The announced a major art acquisition in a release Thursday:
The Huntington Library, Art Collections, and Botanical Gardens announced today the acquisition of a major painting by Robert Rauschenberg (1925–2008), who said it was a visit to the Huntington Art Gallery in the 1940s that inspired him to become an artist. Global Loft (Spread), 1979, a dynamic example of the groundbreaking artist’s “Spreads” series, will go on view in the Virginia Steele Scott Galleries of American Art on July 5, 2012.
“This is a tremendous day for American art at The Huntington,” said John Murdoch, Hannah and Russel Kully Director of the Huntington Art Collections. “This is our first purchase of a major painting representing the period in which American art was indubitably at the leading edge of international innovation. It means we are now pushing forward with the development of our collection on a much broader and more modern front. It is a wonderful pledge to our own future.”
The eight-foot–tall, more than nine-foot–wide Global Loft (Spread) incorporates pieces of fabric, found objects (three glue brushes), and appropriated images with acrylic paint on three conjoined wood panels. The images used in the painting include photographs of the earth taken from space, a reptile cracking out of an egg, skiers making patterns in the snow, and a landscape with a windmill and grazing cattle, among others.
“Global Loft is not intended to be narrative, yet it is impossible to avoid engaging with the iconography of the images that Rauschenberg chose to incorporate into the piece,” said Jessica Todd Smith, Virginia Steele Scott Chief Curator of American Art at The Huntington. “You begin to ask, ‘What’s this? What’s that?’ It draws you in, inspiring study and contemplation. And, like so many of the materials in The Huntington’s collections—from Gainsborough’s Blue Boy, which originally inspired Rauschenberg, to botanical specimens and complex illuminated manuscripts—it prompts you to look closely and make your own discoveries and comparisons.”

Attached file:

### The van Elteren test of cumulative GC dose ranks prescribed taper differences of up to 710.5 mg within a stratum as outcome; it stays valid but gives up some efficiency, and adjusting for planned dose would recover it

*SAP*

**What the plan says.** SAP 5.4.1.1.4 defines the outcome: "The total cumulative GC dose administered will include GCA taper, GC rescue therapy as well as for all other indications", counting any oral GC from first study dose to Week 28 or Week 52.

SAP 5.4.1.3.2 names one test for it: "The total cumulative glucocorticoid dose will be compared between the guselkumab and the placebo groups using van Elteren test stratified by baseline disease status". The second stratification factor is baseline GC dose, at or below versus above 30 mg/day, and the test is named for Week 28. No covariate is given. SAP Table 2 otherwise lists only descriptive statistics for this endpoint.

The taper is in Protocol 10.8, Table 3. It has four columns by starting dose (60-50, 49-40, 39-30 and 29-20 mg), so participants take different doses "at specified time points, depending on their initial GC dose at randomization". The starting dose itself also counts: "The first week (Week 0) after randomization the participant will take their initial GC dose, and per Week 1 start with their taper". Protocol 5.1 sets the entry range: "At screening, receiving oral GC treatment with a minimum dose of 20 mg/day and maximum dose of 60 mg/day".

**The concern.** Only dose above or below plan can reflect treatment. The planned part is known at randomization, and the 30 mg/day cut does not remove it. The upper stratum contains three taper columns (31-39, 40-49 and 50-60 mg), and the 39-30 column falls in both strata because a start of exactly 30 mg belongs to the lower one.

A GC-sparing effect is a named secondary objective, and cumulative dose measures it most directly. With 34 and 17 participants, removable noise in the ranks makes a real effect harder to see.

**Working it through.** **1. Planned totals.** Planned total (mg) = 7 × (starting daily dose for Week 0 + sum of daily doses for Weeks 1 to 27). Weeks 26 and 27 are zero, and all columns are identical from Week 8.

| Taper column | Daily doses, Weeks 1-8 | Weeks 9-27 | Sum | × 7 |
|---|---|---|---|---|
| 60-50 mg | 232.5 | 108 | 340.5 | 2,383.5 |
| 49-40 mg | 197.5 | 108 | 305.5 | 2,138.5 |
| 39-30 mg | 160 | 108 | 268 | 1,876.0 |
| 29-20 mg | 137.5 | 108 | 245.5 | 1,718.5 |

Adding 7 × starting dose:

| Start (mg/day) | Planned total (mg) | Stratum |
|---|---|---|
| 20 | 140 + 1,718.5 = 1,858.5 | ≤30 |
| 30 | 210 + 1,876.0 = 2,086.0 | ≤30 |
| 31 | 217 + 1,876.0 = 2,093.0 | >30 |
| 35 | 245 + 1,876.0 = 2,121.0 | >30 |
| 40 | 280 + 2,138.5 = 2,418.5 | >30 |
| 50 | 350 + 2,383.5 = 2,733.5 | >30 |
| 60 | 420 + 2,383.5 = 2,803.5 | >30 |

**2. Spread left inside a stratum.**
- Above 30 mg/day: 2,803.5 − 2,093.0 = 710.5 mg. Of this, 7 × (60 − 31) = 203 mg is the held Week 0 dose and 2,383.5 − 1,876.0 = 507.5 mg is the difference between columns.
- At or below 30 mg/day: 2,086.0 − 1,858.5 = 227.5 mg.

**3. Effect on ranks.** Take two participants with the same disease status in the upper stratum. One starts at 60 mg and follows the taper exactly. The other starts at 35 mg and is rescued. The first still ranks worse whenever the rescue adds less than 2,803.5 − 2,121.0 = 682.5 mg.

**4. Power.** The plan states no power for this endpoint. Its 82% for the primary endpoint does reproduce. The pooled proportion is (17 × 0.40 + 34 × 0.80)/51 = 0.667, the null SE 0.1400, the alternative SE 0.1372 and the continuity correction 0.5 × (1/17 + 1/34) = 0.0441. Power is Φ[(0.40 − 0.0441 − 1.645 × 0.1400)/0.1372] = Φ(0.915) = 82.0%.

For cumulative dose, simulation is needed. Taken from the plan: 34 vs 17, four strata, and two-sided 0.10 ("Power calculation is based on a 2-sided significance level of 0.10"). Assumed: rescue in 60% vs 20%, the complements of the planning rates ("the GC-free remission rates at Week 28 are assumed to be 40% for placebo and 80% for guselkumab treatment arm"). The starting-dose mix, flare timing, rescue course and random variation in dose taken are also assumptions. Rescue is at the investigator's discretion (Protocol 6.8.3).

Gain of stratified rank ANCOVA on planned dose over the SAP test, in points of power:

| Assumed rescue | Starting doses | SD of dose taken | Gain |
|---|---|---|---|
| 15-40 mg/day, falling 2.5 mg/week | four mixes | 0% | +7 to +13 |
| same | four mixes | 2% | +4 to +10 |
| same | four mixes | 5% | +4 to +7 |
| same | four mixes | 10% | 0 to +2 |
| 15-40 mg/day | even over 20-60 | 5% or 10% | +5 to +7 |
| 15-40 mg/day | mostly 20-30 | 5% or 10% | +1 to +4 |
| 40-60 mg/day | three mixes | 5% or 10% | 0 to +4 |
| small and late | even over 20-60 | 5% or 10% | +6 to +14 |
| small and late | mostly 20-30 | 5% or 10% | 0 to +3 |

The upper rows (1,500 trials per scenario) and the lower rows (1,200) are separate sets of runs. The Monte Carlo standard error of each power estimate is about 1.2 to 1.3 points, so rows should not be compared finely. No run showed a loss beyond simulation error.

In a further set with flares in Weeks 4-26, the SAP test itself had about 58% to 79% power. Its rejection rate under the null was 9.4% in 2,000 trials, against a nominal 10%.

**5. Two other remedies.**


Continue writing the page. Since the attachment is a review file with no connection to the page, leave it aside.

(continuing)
Rauschenberg made about 105 of the paintings he called “Spreads” between 1976 and 1981. The name “Spread,” like the imagery in the artwork, is deliberately open to interpretation. The series grew out of a period of reflection on his career, spurred in part by a traveling retrospective that opened in 1976. So the work that followed explicitly spread from this earlier work, such as Bed (1954), one of his first “Combines” (for which he combined painting and found objects in unexpected and innovative ways). Or the word might refer to the fact that the works spread widely across a wall, or to Texas ranches—sometimes called “spreads”—as his first Spread was entitled Rodeo Palace (Spread) (1975–76) and involved imagery suggesting life in Texas. Whatever the source, Rauschenberg’s Spreads marked the artist’s return to the size and complexity of his earlier Combines and large silkscreen paintings after approximately five years of making mostly austere, minimalist art. Examples can be found in museums across the United States and in Europe.
A prolific and versatile artist credited with moving American art beyond Abstract Expressionism, the dominant movement of the immediate post–World War II years, Rauschenberg created paintings, sculpture, and even sets for dance and theater. Born in Port Arthur, Texas, where, he said, “it was very easy to grow up without ever seeing a painting,” Rauschenberg repeatedly told an anecdote about a visit to The Huntington. It was in 1946 when he was stationed in San Diego as a young medical technician in the Navy Hospital Corps that he saw the large 18th-century British portraits that hang in the Huntington Art Gallery—an experience that changed the course of his career, as he was struck by the realization that art was something a person could do for a living. He enrolled in art school soon after.
“When I came to The Huntington knowing the story of Rauschenberg’s inspiration from the place, I thought perhaps someday we could have one of his paintings on view here. And it appears as though that day is upon us,” said Smith. “It’s simply thrilling.”
The acquisition of Global Loft (Spread) was made possible by a gift from an anonymous donor for the purchase of American art made after 1945 in memory of Robert Shapazian (1943¬–2010), whose estate gave The Huntington Andy Warhol’s painting Small Crushed Campbell’s Soup Can (Beef Noodle), 1962, and Brillo Box, 1964, as well as a group of Brillo boxes by Pontus Hultén in 2010. Global Loft (Spread) is being acquired directly from the Robert Rauschenberg Foundation, represented by Gagosian Gallery.
Other works by Rauschenberg in The Huntington’s collections are two prints with collage from the Shirtboard, Morocco, Italy ’52 Portfolio published by Styria Studio in 1991 and donated by Dean Hansell in 2009.